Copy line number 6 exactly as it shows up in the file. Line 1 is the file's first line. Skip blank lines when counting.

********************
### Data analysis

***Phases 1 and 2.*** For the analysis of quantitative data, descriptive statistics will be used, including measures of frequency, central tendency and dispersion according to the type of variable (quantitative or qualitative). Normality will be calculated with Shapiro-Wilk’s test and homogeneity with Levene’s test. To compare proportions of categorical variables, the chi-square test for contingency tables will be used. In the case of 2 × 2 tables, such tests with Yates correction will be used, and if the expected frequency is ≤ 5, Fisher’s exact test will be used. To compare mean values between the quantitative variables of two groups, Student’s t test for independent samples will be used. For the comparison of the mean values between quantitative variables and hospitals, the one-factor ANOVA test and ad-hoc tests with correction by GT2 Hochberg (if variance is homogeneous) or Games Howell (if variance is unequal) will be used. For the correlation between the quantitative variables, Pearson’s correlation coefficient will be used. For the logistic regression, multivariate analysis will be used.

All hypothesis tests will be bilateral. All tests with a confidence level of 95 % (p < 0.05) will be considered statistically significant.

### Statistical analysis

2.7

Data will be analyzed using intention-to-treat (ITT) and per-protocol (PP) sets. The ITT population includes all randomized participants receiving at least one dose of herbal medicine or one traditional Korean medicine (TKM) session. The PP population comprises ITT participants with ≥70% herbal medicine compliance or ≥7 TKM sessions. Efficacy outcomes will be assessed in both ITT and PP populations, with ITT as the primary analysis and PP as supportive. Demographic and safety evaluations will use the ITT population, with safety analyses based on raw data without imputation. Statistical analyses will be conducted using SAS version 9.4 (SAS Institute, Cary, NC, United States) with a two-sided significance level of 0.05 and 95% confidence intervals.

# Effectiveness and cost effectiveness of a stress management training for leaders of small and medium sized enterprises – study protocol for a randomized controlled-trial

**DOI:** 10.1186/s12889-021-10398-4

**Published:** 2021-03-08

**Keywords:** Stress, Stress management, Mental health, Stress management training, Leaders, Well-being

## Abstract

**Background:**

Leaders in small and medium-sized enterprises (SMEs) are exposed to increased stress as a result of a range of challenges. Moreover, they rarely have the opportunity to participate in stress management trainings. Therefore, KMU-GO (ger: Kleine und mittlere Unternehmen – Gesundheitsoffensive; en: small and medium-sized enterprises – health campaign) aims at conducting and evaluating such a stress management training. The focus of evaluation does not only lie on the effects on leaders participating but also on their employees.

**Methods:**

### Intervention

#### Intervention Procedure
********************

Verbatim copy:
Data will be analyzed using intention-to-treat (ITT) and per-protocol (PP) sets. The ITT population includes all randomized participants receiving at least one dose of herbal medicine or one traditional Korean medicine (TKM) session. The PP population comprises ITT participants with ≥70% herbal medicine compliance or ≥7 TKM sessions. Efficacy outcomes will be assessed in both ITT and PP populations, with ITT as the primary analysis and PP as supportive. Demographic and safety evaluations will use the ITT population, with safety analyses based on raw data without imputation. Statistical analyses will be conducted using SAS version 9.4 (SAS Institute, Cary, NC, United States) with a two-sided significance level of 0.05 and 95% confidence intervals.